Brunet Lab. (2017-2018) (minus Matt Hetherington)
from left to right: Fabiana Fragoso, Greg Gelembiuk, Danny Minahan, Austin Staudinger, Johanne Brunet, Zach Diamond, Luisangely Soto-Torres, Emmanuel Santa-Martinez, Talaidh Isaacs
Current Graduate Students
PhD Candidate in Zoology
Fall 2013 – present
- B. A. (Magna cum Laude) University of Colorado at Boulder – Ecology and Evolutionary Biology
My research interests are focused on the foraging behavior of bees, and how this relates to the identity and quality of collected resources. I use a variety of approaches to address these questions including radio frequency identification (RFID) to monitor bee movement to and from the hive, and collecting resources directly from returning foragers.
Aside from academia I also enjoy skiing, rock climbing, paddling, natural history strolls, guitar, and pleasure reading (generally non-fiction; history, current events, and philosophy).
The Garden Club of America Centennial Pollinator Fellowship. March 2016.
University of Wisconsin – John Jefferson Davis Travel Award. December 2015
University of Wisconsin – Department of Zoology Graduate Research Grant. May 2014
Minahan D. and J. Brunet 2017. Comparing the foraging effort of bumble bees and honeybees through time and among sites in a shared landscape. Entomological Society of America Annual Meeting. Nov. 2017. Denver, CO.
Minahan D. and J. Brunet. 2017. Pollen Collection and Foraging Effort of Honey bees and Bumble bees in a Shared Landscape. Ecology Symposium, Madison, Wisconsin.
Minahan, D and J. Brunet. 2016. Pollen diversity and foraging effort of the common eastern bumble bee and the honey bee: Changes through time in a common landscape. ICE, Orlando, FL, Sept.
Minahan, D and J. Brunet. 2016. Examination of the foraging effort and pollen collection patterns of honey bees and bumble bees. International Conference on Pollinator Biology, Health and Policy. State College, PA, July.
Minahan, D., and J. Brunet 2015. Comparing the Temporal Foraging Patterns of the European Honey Bee (Apis mellifera) and Common Eastern Bumble Bee (Bombus impatiens). Poster presentation. Entomological Society of America meeting, Minneapolis, MN. November.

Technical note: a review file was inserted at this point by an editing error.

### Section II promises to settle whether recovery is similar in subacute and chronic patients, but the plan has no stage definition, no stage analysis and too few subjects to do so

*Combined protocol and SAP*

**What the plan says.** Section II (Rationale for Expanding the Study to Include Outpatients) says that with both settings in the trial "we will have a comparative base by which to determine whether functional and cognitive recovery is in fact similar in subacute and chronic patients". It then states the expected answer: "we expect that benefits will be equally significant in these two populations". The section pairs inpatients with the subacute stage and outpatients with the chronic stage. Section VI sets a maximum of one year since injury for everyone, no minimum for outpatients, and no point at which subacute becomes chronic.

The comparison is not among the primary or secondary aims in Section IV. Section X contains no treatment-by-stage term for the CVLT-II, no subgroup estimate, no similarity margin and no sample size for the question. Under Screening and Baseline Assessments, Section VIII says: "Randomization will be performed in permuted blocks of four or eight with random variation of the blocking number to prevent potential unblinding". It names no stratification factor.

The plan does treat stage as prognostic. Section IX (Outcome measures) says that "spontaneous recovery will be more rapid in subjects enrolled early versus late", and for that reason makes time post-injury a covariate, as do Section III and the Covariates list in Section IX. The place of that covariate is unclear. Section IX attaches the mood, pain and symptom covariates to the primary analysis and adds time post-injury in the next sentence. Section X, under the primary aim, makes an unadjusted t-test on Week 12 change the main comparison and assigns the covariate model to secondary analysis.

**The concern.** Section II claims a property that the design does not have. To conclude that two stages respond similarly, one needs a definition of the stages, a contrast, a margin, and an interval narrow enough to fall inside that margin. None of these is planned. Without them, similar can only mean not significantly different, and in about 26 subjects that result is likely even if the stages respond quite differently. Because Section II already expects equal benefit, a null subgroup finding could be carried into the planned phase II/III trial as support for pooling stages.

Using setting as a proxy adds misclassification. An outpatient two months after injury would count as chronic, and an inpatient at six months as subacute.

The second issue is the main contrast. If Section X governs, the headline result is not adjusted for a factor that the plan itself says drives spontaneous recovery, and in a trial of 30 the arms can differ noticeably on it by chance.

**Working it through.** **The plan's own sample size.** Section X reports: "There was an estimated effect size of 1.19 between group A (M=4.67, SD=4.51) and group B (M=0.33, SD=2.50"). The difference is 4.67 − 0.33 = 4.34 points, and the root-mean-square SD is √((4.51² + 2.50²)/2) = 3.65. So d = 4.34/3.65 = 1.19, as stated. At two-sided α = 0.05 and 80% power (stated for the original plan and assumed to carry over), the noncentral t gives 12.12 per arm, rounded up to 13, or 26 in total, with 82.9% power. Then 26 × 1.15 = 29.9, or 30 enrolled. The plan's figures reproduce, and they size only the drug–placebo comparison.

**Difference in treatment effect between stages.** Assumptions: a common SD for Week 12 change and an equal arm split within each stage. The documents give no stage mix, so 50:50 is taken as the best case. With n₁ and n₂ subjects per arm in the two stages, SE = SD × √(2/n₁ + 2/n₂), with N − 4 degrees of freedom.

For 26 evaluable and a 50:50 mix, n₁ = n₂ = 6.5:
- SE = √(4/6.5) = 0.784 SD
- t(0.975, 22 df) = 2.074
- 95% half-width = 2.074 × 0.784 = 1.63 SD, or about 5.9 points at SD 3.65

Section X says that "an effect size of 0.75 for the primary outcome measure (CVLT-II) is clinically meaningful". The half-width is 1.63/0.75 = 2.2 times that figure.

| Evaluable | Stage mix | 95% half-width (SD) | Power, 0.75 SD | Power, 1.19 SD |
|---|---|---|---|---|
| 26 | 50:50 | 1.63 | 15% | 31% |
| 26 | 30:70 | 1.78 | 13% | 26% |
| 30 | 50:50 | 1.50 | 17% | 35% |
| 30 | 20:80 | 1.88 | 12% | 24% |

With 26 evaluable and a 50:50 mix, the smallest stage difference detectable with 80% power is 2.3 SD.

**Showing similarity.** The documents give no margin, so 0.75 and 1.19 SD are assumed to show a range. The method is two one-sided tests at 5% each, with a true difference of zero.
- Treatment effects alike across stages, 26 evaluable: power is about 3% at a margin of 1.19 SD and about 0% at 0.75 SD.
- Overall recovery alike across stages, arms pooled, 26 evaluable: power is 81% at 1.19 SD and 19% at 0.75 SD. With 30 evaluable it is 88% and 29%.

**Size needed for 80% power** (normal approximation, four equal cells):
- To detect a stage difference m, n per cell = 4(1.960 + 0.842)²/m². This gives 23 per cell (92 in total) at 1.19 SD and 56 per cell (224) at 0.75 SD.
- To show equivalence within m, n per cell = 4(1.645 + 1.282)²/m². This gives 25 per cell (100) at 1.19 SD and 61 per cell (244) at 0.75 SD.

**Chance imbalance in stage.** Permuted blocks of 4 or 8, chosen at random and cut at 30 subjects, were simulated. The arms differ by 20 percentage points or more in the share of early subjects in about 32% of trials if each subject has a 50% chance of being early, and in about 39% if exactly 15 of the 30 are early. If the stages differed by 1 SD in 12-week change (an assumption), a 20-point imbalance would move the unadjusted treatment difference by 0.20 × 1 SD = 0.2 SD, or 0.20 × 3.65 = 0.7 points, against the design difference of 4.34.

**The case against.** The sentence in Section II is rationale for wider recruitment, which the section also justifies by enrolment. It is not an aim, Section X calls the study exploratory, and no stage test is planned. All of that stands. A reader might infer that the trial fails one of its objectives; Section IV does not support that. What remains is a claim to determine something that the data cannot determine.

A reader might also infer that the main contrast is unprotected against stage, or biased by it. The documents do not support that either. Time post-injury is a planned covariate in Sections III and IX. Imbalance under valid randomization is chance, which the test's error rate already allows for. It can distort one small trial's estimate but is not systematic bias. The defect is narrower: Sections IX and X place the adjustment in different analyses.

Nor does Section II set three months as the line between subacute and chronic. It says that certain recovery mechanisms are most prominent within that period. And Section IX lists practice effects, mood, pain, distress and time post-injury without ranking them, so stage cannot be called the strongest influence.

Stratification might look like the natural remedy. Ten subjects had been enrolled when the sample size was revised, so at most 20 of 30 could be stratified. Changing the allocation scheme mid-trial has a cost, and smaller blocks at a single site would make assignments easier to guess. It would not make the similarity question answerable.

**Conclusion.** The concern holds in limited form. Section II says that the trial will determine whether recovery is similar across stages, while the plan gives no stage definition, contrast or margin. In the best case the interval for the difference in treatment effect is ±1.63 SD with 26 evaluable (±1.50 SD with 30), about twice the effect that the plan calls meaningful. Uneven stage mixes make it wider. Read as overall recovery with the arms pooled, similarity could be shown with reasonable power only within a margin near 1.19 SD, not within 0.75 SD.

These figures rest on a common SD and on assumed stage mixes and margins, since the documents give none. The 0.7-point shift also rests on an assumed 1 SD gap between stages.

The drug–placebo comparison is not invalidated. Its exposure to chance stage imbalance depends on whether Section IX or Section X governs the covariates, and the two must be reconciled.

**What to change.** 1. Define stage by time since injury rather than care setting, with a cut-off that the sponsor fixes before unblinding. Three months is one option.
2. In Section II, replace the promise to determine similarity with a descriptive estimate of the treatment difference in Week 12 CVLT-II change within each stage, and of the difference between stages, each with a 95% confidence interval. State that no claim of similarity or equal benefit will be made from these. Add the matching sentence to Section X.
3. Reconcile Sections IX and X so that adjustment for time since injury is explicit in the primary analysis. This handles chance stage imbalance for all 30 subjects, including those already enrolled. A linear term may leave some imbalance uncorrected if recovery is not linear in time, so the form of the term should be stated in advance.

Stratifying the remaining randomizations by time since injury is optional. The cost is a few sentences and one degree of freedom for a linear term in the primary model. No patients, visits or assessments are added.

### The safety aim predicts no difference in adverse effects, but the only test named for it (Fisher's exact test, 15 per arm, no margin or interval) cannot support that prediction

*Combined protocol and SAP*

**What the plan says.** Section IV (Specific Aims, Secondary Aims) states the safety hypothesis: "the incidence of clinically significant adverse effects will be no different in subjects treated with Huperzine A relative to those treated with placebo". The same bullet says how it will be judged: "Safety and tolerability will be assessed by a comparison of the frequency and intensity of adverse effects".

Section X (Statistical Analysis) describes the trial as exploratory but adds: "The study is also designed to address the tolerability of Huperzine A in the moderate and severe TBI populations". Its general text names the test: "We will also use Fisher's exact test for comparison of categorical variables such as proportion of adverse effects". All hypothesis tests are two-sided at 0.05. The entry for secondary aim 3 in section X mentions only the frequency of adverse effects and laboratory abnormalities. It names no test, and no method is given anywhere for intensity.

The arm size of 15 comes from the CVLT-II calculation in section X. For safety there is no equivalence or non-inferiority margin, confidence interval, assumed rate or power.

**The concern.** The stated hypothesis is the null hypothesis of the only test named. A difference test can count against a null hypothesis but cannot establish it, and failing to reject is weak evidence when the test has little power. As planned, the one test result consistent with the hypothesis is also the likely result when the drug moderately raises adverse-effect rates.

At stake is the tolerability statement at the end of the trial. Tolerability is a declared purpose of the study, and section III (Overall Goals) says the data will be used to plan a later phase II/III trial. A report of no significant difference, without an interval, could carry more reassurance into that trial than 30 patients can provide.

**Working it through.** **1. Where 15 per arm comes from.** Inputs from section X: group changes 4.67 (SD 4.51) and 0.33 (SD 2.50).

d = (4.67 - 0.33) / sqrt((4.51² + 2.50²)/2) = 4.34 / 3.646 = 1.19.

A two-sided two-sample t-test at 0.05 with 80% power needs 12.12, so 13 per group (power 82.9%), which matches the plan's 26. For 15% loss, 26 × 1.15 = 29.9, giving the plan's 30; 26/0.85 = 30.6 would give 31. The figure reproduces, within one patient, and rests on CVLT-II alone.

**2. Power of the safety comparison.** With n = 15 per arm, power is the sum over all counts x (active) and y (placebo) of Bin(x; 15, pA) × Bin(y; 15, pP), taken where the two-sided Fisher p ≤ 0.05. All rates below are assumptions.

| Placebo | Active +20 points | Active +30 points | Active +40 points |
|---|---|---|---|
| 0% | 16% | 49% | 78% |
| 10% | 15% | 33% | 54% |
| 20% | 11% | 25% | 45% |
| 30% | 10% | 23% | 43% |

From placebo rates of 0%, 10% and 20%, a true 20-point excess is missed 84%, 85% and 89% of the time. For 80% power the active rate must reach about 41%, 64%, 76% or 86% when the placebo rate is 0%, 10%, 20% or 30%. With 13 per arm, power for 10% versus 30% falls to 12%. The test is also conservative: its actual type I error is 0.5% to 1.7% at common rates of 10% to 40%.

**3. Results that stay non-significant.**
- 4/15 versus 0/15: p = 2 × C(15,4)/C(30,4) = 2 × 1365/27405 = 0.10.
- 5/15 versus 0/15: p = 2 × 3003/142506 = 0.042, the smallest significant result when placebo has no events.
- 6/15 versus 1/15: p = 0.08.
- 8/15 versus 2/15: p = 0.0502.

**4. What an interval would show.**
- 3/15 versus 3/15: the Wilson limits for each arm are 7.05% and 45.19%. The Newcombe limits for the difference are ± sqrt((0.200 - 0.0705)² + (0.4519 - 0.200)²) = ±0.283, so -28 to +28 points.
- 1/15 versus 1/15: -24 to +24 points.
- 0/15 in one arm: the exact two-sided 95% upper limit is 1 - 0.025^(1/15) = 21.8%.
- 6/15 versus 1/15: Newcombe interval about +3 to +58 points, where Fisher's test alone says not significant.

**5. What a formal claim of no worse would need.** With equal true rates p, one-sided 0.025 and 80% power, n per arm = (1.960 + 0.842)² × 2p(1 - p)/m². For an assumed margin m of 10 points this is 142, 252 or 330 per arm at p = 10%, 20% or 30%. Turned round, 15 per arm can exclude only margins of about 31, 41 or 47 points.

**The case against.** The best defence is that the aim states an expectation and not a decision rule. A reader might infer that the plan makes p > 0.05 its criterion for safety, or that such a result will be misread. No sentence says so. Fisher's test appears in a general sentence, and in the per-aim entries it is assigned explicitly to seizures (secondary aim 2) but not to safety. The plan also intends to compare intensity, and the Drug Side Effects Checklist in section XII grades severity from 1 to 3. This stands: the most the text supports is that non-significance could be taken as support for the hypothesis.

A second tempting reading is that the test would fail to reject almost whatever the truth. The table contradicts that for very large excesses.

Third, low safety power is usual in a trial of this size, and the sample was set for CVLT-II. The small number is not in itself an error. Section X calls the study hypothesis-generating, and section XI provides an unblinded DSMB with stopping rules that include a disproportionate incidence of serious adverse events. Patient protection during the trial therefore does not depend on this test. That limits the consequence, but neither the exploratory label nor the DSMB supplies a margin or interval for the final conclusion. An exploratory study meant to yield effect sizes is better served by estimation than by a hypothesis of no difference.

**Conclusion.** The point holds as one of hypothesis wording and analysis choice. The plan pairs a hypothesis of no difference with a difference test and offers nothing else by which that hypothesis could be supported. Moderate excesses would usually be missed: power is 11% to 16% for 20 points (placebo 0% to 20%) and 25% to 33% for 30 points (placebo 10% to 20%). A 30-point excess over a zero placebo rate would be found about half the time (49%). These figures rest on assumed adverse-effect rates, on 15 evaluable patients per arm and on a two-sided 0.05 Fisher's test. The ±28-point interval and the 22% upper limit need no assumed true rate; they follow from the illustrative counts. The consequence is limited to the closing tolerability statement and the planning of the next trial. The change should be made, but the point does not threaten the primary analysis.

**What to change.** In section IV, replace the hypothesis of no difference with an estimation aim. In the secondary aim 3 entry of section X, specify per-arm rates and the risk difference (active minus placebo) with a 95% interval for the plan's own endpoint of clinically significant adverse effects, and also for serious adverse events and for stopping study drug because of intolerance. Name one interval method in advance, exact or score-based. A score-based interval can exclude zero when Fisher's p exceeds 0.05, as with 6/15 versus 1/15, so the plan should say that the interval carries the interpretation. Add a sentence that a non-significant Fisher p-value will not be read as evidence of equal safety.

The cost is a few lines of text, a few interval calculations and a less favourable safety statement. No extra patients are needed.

Entomological Society of America
Ecological Society of America
Society for the Study of Evolution
PhD Candidate in Entomology
Fall 2017 – present
- B.S. University of Memphis – Biology
- M.S. University of Arkansas Little Rock – General Biology
I was born and raised in Memphis, TN where I earned a B.S. in Biology from the University of Memphis. As an undergraduate, I was fortunate to work in Dr. Michael Ferkin’s lab studying aspects of meadow vole (Microtus pennsylvanicus) behavioral and chemical ecology. Subsequently I earned my M.S. in general biology from the University of Arkansas at Little Rock, where my thesis examined how the peachtree borer (Synanthedon exitiosa) and lesser peachtree borer (Synanthedon pictipes) utilize plant volatiles to orient on optimal hosts. Now, I am turning my attention to the western tarnished plant bug (Lygus hesperus), which is a generalist pest that causes significant damage to alfalfa seed production. I plan to identify patterns in the volatile emissions of a diverse subset of suitable hosts and correlate metabolomic analyses with behavioral assays in the laboratory and the field. Hopefully understanding the cues that mediate lygus movement will facilitate the development of more sustainable control strategies.
July 2017 – present
- B.S. University of Sao Paulo – Biological Sciences
- M.S. University of Sao Paulo – Entomology
- PhD University of Sao Paulo – Entomology
I have a B.S. degree and a Teaching degree in Biological Sciences from University of Sao Paulo, Brazil. As an undergraduate student, I investigated the reinstatement of litter decomposition in areas of Atlantic Forest undergoing restoration. Subsequently, I earned both a M.S and a PhD in Entomology at University of Sao Paulo, where I researched how pollinator communities, mainly bees, responded to forest restoration.
Currently, I am trying to assess how pollinator behavior affects gene flow on genetically engineered crops at a landscape level. Using alfalfa and bumblebees as the study system, we are analyzing the bumblebee decision making process to move between patches in different landscapes and also obtaining empirical evidence of gene flow from genetically engineered to conventional patches of alfalfa. Hopefully, the results of this study will contribute to better management strategies and enhanced coexistence between different markets.
August 2017 – present
- B.S. College of Charleston – Biological Sciences
As an undergraduate at the College of Charleston, I developed my passion for ecological systems and mutualistic interactions. I am currently assisting with research analyzing how pollinator behavior affects gene flow in alfalfa populations. In my free time, I love to cook and play folk music. Check out my website here!
Undergraduate REU program summer 2017
LuisAngely Soto from the University of Puerto Rico Rio Piedras campus was part of the NSF REU SIGNALS program at the University of Wisconsin Madison during summer 2017. She participated in our summer research in the field examining foraging behavior of bumble bees in an agricultural landscape.
Johanne and LuisAngely